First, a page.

Leaking political capital amid continued dysfunction in Washington, President Obama delivered a pep talk Wednesday to supporters of his new advocacy group trying to lift a gridlock-defying agenda of immigration reform, gun control, and climate change.
In a speech to the recently launched Organizing for Action, Obama acknowledged some “suspicion" over the nonprofit group that’s replaced his campaign to further his policy goals.
"Because the usual idea is, well, this must just be a mechanism to try to win the next election in 2014," he told an audience of about 75 donors, former campaign staffers, and volunteers gathered at the St. Regis Hotel in Washington for a two-day conference. “And what we've tried to explain to people is, is that, no, I actually just want to govern—at least for a couple of years—but I also want to make sure that the voices of ordinary people are heard in the debates that are going to be taking place."
Yet tacitly acknowledging the intersection of policy and politics, Obama suggested the group could provide cover to vulnerable members of Congress. "If you have a senator or a congressman in a swing district who is prepared to take a tough vote—or what they consider to be a tough vote—on immigration reform, or legislation around background checks for guns, I want to make sure that they feel supported," he said.
Earlier Wednesday, OFA leaders insisted the group is focused on passing legislation, not winning elections. "We are not a partisan organization,” OFA Executive Director Jon Carson said. “We are here to move this shared progressive agenda forward.”
The kickoff coincided with two new polls suggesting Obama’s second honeymoon is waning, which could force him to scale back his ambitions. A new Washington Post-ABC News poll shows the president's approval has dropped to 50 percent, down 5 points from his inauguration two weeks ago. His ratings were upside-down in a new McClatchy-Marist poll, which found 45 of voters approving of his job performance and 48 percent disapproving.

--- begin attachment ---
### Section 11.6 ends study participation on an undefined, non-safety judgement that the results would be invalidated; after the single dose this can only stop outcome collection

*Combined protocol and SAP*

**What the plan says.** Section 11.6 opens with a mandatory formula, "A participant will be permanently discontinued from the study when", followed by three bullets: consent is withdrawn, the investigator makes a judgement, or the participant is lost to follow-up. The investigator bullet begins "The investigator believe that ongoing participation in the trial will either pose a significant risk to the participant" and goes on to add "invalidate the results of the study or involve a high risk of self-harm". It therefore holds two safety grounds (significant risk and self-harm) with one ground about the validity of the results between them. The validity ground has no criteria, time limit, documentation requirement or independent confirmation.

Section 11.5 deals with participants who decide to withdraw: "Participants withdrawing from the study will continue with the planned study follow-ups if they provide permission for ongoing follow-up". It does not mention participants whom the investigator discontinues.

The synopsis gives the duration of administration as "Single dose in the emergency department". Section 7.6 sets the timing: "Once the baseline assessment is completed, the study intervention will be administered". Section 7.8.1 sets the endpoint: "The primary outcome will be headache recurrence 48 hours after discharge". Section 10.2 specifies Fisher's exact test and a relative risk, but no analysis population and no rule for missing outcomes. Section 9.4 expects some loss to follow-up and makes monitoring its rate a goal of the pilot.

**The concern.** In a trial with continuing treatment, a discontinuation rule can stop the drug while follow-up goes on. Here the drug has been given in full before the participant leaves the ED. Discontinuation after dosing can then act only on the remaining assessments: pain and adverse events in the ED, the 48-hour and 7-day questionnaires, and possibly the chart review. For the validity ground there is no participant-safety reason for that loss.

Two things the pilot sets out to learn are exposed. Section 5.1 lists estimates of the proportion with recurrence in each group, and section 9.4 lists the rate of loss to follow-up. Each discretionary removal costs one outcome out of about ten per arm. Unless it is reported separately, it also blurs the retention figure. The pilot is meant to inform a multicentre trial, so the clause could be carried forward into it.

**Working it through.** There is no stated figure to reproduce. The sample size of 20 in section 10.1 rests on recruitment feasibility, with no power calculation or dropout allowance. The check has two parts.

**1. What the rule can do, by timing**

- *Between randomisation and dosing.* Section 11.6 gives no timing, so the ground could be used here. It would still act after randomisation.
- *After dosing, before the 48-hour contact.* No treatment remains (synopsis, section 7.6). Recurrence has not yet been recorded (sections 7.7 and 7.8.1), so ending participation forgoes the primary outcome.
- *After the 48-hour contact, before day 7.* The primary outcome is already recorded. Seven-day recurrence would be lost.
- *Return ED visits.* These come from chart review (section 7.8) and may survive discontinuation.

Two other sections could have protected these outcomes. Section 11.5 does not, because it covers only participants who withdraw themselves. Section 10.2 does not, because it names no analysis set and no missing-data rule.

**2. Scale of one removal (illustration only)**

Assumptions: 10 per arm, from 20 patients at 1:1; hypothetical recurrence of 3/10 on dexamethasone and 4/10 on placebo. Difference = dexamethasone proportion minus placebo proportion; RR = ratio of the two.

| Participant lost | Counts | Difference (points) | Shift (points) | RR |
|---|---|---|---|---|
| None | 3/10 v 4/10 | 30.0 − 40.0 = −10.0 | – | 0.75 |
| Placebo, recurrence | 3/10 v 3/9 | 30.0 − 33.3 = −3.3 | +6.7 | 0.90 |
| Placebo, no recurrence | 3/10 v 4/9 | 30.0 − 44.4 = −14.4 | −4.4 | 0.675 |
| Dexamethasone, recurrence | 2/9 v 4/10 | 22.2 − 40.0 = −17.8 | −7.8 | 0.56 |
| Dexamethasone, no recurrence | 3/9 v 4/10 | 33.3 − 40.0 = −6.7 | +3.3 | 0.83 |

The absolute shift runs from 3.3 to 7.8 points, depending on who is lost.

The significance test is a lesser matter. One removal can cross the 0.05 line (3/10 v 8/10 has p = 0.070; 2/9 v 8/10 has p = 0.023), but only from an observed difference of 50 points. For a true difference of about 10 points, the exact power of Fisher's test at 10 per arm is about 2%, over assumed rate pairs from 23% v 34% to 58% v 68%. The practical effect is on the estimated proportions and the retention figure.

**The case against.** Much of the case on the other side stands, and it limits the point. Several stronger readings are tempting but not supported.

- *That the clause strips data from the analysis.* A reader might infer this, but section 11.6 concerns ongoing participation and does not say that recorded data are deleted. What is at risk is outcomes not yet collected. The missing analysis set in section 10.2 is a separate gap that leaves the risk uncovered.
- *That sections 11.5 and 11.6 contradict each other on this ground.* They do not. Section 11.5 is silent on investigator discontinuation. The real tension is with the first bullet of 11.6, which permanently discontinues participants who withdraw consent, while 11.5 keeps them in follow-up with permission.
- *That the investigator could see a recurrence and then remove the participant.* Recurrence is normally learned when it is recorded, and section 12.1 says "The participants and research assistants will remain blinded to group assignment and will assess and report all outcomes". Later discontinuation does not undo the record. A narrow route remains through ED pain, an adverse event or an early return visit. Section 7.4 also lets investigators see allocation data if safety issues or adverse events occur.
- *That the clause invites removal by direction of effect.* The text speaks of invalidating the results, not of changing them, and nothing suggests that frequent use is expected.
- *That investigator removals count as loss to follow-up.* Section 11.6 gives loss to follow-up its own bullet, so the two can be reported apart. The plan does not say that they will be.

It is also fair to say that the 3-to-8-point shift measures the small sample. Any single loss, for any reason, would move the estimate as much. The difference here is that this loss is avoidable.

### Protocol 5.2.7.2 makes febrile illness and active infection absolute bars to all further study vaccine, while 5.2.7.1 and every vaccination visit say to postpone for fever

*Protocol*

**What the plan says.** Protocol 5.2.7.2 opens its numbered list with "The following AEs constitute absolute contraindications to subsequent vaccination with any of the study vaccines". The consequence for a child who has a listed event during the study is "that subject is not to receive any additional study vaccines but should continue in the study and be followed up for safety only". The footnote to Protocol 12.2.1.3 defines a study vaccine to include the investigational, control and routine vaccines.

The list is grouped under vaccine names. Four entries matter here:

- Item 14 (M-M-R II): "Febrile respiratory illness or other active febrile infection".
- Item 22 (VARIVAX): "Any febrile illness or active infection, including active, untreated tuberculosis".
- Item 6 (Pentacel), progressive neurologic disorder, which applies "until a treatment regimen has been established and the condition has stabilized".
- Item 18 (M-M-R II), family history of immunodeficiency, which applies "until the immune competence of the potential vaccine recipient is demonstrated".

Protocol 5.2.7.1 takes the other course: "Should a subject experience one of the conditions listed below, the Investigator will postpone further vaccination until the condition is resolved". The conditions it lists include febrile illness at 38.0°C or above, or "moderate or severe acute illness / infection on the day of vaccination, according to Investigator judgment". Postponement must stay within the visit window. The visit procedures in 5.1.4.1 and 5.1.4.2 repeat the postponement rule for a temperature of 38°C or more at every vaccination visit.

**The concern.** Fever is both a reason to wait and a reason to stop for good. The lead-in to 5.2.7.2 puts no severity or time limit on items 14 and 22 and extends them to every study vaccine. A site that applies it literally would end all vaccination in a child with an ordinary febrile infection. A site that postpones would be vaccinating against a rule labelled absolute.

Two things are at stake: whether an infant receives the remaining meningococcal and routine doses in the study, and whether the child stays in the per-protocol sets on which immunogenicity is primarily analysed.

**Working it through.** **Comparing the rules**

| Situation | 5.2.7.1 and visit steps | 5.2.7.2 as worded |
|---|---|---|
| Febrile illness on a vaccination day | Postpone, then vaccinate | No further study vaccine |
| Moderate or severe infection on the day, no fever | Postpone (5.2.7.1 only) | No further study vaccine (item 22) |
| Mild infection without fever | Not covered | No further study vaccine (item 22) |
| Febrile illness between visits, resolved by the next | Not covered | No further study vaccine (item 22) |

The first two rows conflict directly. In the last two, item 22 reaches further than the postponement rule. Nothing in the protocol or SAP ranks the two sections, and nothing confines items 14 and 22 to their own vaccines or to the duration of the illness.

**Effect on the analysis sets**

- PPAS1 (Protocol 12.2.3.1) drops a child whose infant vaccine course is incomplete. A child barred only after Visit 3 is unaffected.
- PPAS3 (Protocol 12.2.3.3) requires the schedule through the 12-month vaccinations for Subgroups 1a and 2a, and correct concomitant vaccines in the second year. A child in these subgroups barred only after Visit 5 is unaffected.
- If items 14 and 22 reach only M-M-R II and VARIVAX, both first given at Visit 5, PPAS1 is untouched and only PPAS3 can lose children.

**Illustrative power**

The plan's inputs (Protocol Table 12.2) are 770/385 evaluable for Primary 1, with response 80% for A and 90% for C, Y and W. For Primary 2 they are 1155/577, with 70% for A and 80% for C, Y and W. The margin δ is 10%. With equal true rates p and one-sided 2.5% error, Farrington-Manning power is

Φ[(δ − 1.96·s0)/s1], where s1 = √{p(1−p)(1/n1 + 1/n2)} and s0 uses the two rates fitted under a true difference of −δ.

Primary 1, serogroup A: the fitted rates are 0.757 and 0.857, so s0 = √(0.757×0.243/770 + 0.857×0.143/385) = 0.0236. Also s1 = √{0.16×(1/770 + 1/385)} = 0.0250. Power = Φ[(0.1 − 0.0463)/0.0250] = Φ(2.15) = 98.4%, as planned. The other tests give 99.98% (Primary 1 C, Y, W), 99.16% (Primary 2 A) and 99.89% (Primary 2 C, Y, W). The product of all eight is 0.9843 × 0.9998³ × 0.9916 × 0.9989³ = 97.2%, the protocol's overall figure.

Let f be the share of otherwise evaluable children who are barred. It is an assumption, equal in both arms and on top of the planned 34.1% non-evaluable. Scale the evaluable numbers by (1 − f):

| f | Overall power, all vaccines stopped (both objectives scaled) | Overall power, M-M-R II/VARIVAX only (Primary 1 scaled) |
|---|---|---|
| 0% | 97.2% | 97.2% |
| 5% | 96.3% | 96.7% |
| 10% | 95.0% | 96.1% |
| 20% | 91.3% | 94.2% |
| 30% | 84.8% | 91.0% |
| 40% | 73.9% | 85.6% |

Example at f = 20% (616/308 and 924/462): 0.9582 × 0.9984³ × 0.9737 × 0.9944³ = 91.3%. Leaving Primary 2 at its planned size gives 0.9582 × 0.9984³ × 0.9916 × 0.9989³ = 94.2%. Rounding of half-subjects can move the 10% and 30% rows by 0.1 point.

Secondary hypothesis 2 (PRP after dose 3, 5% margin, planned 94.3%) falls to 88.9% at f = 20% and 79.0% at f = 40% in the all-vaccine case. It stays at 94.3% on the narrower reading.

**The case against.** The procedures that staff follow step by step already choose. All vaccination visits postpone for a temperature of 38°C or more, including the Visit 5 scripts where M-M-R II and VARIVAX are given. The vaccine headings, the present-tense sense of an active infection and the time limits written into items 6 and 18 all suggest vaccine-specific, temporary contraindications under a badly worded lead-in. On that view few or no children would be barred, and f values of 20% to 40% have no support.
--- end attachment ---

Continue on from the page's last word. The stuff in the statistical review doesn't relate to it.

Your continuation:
Obama’s drop in the polls is not surprising, considering how the glow of his second inauguration gave way to the partisan bickering that forced $85 billion in across-the-board spending cuts known as the sequester. OFA Chairman Jim Messina said OFA hosted 1,200 parties around the State of the Union speech and has organized 100 gun-control rallies so far.
“That’s the power of the grassroots and that’s what’s going to pass this president’s legislative agenda,” Messina said. “For every dollar a lobbyist puts on the air tearing down the president’s agenda, an OFA volunteer will mobilize across the country to counter that.”
Obama’s ratings are lower than most other recent presidents at this point in their second terms, according to The Washington Post. Of the seven second-term presidents who have served since Harry S Truman, only George W. Bush’s rating was as low as 50 percent at this point.
“I think the window of any second term-president is 18 months, max,” said John Morgan, a leading Obama donor from Florida. “He might not get gun-control legislation, but he might get background checks. I think he’ll get immigration reform because Republicans understand that they can’t be the party that opposes that again.”
Morgan, like other donors, gave $50,000 to attend the conference, sparking criticism from Republicans and campaign finance watchdogs that OFA was selling access to the president. "President Obama promised to change Washington, but these actions just perpetuate the pay-to-play politics he has repeatedly deplored," Common Cause President Bob Edgar said in a statement.
Besides preserving Obama's image, perhaps the biggest challenge facing OFA will be transitioning its volunteers from a fast-paced campaign to the legislative slog of an advocacy group. “The excitement should be the same, but the politics complicate things and that weighs on you,” said Marc Casillas, a 19-year-old student at the University of Arizona attending the conference. Asked about Obama’s dwindling popularity, he blamed the standoff on Capitol Hill over taxes and spending. “When there’s partisan gridlock, people start to hate both sides,” he said.
The good news for Obama, so far, is that voters vastly prefer him to Congress, which received only 16 percent approval in the Washington Post poll.